[Pnews] Ex-FBI Force Removal of Leonard Peltier Paintings

Prisoner News ppnews at freedomarchives.org
Wed May 10 15:59:47 EDT 2017


https://indiancountrymedianetwork.com/culture/social-issues/ex-fbi-force-removal-leonard-peltier-paintings/ 



  Ex-FBI Force Removal of Leonard Peltier Paintings

Frank Hopper 
<https://indiancountrymedianetwork.com/author/frank-hopper/> • May 9, 2017

*“Freeze! Ex-FBI!”* Would you obey that command? Several State of 
Washington officials did. In November 2015 they removed four paintings 
by American Indian Movement 
<https://indiancountrymedianetwork.com/culture/social-issues/ex-fbi-force-removal-leonard-peltier-paintings/history/events/13-images-remembering-the-occupation-of-wounded-knee/> 
activist Leonard Peltier from a state-sponsored exhibition of Native 
American art, primarily due to the complaints of two private groups of 
retired FBI Agents.

Then, in March 2017, Leonard Peltier, who is currently serving two 
consecutive life sentences for murder after a highly controversial 
conviction in 1977, filed suit in federal court along with his son 
Chauncey against leaders of the two groups as well as several State of 
Washington officials, including Governor Jay Inslee 
<https://indiancountrymedianetwork.com/culture/social-issues/ex-fbi-force-removal-leonard-peltier-paintings/news/politics/gov-inslee-continues-to-impress-with-native-appointments/>, 
for violating Peltier’s first amendment rights.


    *Leonard Peltier’s Paintings Removed by a “Heckler’s Veto”*

The four paintings were originally included in a small lobby exhibition 
intended to celebrate Native American Heritage Month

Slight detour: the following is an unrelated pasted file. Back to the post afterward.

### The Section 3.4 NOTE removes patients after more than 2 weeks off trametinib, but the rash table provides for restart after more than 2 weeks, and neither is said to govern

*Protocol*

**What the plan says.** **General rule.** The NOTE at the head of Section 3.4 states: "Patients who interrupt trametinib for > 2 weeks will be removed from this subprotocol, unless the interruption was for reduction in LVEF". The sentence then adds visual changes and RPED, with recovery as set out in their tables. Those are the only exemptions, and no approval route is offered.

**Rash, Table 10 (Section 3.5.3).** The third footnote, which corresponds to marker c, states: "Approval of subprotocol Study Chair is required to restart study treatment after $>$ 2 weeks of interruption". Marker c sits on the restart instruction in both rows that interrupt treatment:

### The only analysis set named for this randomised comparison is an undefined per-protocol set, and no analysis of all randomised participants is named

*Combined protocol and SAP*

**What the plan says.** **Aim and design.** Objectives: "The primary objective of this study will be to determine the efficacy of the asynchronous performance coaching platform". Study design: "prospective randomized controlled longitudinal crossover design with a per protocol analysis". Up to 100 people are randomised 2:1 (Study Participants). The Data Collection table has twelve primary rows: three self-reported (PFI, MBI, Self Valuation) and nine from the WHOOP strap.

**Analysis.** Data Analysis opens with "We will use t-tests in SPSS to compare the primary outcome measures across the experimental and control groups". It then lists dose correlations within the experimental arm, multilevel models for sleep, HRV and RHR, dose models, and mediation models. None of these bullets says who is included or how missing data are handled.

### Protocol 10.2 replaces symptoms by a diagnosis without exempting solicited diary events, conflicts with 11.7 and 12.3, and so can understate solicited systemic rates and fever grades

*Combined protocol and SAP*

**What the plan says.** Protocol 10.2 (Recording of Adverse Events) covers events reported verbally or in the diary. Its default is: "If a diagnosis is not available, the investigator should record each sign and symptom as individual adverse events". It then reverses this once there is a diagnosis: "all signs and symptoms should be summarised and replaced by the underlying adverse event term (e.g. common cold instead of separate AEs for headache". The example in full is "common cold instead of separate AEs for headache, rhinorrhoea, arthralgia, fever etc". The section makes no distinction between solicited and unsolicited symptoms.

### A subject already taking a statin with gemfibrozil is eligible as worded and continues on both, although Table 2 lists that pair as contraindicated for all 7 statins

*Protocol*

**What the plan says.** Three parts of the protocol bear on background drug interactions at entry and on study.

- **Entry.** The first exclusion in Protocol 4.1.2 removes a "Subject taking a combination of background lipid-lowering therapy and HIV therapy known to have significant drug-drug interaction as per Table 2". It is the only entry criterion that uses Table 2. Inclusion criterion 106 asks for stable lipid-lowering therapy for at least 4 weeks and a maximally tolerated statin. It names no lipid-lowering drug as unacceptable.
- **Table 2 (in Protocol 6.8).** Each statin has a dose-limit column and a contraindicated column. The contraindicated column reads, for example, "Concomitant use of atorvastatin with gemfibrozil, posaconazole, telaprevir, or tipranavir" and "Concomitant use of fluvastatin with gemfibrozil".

<https://indiancountrymedianetwork.com/culture/social-issues/ex-fbi-force-removal-leonard-peltier-paintings/history/events/history-of-native-american-heritage-month/>. 
The paintings, along with work by other Native artists, were on display 
in the lobby of Washington State’s Department of Labor and Industries 
headquarters in Tumwater, Washington. None of the artwork by any of the 
artists was political or controversial.

The lawsuit contends 
<https://jonathanturley.files.wordpress.com/2017/03/peltier-v-sacks-complaint.pdf> 
on November 15, 2015, Labor and Industries Director Joel Sacks, his 
Public Affairs Manager Timothy Church, and Governor Jay Inslee caved-in 
to the protests of two retired FBI agents, Edward P. Woods, founder of 
the No Parole Peltier Association <http://www.noparolepeltier.com/>, and 
Larry Langberg, director of the Society of Former Special Agents of the 
FBI <http://www.socxfbi.org/>. On that date Sacks, Church and Inslee 
unceremoniously had Peltier’s paintings removed from the exhibition due 
to “knowingly false statements and slurs” from the former FBI agents 
intended “to induce [state officials] to remove Leonard Peltier’s 
artwork and expression from the exhibition.”

Although, according to the lawsuit, the state only received four 
negative comments regarding Peltier’s paintings and hundreds, “if not